Panther Chameleon Care Sheet


Common Name: Panther Chameleon
Scientific Name: Furcifer Pardalis
Natural Habitat: Madagascar


Introduction

Panther chameleons are one of it not the most commonly know and kept chameleons in the trade today. Panthers come to the top of the list when you compare care needs to other chameleon species. It should be made clear that NO chameleon is easy to care for; just some have less intense care requirements. Chameleons are not a pet that can be played with; they are strictly display animals that will only tolerate minimal handling. Chameleons are not recommended for small children or people who want a “hand’s on pet”. That said male panther chameleons are know to be some of the friendliest of chameleons. Each chameleon has his or her own personality and this will show over time.

There are many different panther locales throughout Madagascar. You will notice a name before the word “panther” occurs when you see them for sale. For example “Nosy Be Panther” the name before the word “panther” dictates the natural local on Madagascar the chameleon is from. So Nosy Be Panthers come from the island of Nosy Be off Madagascar on the northwest coast. There are a few exceptions to this like the “Picasso Panther”. This name is a designer name for that particular panther in which the exporter does not want to disclose the locale info. There are very few such Panther chameleons named that way.

The other common locales found in the hobby today are from mainland Madagascar and neighboring islands. They include but not limited to Andapa, Ankaramy, Ambanja, Ambilobe, Diego Suarez, Moroansetra, Nosy Be, Nosy Mitsio/Soabana, Sambava, and Tamatave. The designer Panthers in the trade include but not limited to Turquoise, Picasso, Mafana. The panther chameleon comes in a wide vary of colors, each set of colors is locale specific. With in each locale there are even more color variations, and with in each color there are different shades. To accurately know the locale of the panther you will need to rely on the source you are purchasing from. Accurate locale and bloodline records are important if you decide to breed. When buying a Panther find out as much info as you can on the particular bloodline and keep a record of it. This will consist of DOB, Sire / Dam info and or photos, and locale.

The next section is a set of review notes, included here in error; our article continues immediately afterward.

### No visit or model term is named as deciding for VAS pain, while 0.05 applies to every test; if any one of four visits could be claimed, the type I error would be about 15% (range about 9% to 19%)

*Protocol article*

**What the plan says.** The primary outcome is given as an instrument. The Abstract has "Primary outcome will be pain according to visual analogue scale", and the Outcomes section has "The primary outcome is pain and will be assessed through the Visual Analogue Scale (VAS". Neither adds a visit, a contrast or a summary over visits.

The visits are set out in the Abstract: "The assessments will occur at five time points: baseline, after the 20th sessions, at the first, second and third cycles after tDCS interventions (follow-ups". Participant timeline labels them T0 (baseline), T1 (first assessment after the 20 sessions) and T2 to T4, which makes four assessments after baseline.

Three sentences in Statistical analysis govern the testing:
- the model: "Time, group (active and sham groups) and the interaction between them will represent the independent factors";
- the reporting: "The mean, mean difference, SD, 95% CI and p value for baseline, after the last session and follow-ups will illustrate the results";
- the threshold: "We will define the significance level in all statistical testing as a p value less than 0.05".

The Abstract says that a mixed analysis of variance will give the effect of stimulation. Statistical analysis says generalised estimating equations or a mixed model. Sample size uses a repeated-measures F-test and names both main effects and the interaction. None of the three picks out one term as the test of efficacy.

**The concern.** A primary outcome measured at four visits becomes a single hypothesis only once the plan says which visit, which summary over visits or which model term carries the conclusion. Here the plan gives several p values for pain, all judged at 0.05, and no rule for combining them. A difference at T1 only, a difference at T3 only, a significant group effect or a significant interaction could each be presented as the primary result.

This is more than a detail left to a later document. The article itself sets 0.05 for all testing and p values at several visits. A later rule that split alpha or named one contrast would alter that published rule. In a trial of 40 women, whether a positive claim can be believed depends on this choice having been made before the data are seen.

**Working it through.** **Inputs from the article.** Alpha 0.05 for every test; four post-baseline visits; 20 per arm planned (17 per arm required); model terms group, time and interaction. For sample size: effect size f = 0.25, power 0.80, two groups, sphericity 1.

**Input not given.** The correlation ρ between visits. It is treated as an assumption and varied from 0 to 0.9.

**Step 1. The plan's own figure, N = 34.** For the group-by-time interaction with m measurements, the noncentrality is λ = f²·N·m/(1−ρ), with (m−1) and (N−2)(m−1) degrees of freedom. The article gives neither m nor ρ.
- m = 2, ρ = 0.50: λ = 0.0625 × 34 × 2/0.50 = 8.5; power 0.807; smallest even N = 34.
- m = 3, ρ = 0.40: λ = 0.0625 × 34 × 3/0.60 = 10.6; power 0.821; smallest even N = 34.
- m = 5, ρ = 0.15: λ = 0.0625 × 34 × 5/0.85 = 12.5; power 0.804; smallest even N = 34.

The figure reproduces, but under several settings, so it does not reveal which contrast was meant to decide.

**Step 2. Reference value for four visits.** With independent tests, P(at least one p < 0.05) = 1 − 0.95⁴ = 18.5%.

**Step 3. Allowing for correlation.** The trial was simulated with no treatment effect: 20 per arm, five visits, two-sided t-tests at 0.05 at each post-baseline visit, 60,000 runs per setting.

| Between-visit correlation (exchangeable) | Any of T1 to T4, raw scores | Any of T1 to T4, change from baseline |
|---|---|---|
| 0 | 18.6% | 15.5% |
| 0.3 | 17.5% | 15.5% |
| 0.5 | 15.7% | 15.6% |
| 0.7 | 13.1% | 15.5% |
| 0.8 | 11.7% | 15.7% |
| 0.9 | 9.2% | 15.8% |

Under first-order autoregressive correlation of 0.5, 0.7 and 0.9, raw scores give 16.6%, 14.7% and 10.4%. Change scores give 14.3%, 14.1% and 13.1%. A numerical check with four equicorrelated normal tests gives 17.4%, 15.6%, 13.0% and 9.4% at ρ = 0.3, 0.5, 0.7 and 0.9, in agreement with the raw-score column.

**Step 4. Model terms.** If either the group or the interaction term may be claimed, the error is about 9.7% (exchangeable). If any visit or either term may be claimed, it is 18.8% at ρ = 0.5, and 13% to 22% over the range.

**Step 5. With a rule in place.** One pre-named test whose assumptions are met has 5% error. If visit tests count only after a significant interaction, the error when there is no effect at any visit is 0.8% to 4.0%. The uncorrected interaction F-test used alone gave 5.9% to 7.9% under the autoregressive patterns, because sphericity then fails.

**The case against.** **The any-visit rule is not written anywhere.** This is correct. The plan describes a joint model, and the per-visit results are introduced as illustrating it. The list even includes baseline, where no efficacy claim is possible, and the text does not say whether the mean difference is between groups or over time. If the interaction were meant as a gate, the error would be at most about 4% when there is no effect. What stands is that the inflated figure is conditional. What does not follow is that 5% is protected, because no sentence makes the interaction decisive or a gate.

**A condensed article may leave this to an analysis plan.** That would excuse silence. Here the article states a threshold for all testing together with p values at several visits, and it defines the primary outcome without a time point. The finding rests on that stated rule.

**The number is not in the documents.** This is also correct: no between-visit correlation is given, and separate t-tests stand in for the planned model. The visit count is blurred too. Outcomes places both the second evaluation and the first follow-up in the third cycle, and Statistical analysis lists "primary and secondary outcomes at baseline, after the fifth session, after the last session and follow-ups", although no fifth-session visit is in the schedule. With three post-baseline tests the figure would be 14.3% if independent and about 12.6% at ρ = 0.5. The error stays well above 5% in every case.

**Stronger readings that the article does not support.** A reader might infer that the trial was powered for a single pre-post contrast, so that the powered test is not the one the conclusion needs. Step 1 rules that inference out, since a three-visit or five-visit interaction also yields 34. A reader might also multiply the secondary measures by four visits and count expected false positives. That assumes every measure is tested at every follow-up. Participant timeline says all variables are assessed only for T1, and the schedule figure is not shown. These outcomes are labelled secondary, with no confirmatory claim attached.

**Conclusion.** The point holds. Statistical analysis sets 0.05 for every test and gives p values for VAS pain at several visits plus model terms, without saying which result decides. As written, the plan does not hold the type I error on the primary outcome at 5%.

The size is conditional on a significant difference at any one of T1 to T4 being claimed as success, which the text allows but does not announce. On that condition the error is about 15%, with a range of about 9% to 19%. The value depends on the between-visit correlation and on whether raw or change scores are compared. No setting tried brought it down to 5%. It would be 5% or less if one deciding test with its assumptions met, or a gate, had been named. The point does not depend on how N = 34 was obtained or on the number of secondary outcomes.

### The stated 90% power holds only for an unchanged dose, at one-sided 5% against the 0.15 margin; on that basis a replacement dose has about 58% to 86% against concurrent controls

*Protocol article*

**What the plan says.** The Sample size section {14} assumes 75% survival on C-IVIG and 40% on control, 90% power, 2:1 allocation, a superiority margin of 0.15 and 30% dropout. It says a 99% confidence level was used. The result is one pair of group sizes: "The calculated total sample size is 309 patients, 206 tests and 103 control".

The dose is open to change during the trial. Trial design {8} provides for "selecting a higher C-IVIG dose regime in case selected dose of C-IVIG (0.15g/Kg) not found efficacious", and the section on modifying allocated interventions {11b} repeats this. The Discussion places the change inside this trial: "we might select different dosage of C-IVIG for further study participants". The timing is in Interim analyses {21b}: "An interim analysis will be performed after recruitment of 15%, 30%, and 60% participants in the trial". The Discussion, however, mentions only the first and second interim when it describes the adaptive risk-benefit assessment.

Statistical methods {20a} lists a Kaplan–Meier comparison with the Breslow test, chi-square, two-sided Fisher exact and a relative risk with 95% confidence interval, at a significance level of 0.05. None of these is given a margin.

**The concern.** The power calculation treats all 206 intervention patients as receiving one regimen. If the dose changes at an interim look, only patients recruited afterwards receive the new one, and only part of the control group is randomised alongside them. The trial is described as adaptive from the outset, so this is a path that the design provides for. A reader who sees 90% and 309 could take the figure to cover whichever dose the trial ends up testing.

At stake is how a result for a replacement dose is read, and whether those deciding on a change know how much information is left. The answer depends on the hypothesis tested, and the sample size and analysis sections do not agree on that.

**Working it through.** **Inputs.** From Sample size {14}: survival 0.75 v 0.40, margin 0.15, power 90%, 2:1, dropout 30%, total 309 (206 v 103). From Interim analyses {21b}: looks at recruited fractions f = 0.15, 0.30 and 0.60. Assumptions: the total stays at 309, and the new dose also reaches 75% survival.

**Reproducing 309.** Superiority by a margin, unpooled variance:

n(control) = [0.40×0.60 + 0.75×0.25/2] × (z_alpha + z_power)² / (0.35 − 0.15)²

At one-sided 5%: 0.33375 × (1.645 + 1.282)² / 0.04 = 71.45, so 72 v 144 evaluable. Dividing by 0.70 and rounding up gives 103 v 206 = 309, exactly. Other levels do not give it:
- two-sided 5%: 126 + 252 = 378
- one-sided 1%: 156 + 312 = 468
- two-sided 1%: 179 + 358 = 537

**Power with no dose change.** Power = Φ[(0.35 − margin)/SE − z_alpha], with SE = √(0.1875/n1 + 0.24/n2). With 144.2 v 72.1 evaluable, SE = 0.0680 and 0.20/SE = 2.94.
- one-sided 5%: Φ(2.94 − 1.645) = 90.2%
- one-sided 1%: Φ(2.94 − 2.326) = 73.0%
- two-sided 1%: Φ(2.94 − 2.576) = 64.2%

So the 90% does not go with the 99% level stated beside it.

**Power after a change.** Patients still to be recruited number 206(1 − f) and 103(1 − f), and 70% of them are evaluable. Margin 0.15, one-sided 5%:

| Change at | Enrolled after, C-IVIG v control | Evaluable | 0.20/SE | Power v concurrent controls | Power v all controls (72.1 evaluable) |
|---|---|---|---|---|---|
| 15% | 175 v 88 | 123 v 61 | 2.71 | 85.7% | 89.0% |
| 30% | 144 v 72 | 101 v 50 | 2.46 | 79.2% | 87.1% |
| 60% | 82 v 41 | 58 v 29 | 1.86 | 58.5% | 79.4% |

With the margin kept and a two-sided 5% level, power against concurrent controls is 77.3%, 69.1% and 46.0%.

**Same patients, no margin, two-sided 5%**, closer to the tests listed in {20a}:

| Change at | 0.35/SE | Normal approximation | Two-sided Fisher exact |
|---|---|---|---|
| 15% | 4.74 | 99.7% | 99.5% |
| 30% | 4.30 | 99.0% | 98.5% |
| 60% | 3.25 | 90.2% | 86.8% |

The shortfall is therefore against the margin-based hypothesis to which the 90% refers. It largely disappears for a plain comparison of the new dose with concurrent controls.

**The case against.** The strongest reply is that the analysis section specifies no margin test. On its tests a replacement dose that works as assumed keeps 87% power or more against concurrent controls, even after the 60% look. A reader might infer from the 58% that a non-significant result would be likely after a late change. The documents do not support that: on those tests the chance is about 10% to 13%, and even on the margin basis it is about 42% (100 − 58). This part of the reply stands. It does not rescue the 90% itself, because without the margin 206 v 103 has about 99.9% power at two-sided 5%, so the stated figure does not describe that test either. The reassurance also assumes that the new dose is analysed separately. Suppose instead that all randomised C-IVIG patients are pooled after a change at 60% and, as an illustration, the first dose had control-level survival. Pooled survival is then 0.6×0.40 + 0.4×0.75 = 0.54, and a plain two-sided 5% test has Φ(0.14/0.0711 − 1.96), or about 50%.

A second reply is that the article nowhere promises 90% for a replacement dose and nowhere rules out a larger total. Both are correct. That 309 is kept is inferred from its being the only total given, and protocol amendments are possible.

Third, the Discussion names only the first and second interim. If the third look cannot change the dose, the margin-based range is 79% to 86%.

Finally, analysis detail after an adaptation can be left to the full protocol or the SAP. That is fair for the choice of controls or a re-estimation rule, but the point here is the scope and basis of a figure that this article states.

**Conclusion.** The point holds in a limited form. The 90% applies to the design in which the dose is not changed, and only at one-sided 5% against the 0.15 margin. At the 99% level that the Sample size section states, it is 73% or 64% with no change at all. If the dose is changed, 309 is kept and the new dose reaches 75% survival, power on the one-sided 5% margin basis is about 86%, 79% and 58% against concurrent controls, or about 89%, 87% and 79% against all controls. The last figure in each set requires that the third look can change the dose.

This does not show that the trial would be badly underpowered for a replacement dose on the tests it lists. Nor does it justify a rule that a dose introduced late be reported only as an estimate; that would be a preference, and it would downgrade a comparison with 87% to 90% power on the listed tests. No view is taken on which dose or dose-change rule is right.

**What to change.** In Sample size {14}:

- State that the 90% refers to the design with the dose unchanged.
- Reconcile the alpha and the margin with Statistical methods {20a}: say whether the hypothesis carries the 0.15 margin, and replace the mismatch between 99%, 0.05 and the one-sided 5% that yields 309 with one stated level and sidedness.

All Panthers are scientifically known as Furcifer Pardalis. Due to the extreme color differences of the species, we use locale info to identify the wide variety of panthers. This helps in keeping locales pure when breeding and avoids unwanted crosses. Adult male panthers range in size from 12-18” on average in captivity. Adult female panthers are smaller then males, reaching full size at up to 12”. Males reach sexual maturity around 6 months of age and will become territorial with color displays towards rival males. The hemipenal bulge will become evident on the underside of the tail, near the vent. They will begin courting females by brightening their colors and bobbing there head up and down. Males do not get there full adult color till they reach adult hood at over 1 year of age. Females reach sexual maturity at 6 months as well but it is highly recommended to hold off breeding until females reach full size at 1 year of age. This is due to the high demand of calcium put on females during egg calcification. Females lay on average 1-5 clutches per year, 3 being the average. Egg count can range from 15-45 eggs, with somewhere in the mid 20’s being average.




Caging

Panthers will require an all screen cage; other forms of caging should be avoided. It is important to have the correct size cage for your chameleon; this will make its life happier and safer. Naturally smaller chameleons will need a smaller cage and larger chameleon will need a large cage.

For Babies

Baby panther chameleons will need an all screen cage from 16x16x29 to 18x18x36 (LxWxH). Anything bigger or smaller then this should be avoided. Depending on the size and sex of the chameleon you get, will determine if you should go for the larger or smaller cage. If you buy a male then the larger cage will be a better choice, males grow up fast and like to roam. Although chameleons are pretty good a catching there food, I would not recommend taking a short cut and just buying one large cage thinking your saving money.


Sub adults too Adults

At this stage in life you want to look at long term housing for your panther. The minimum cage size for an adult male Panther Chameleon is 24x24x48. An adult female Panther Chameleon is 18x18x36.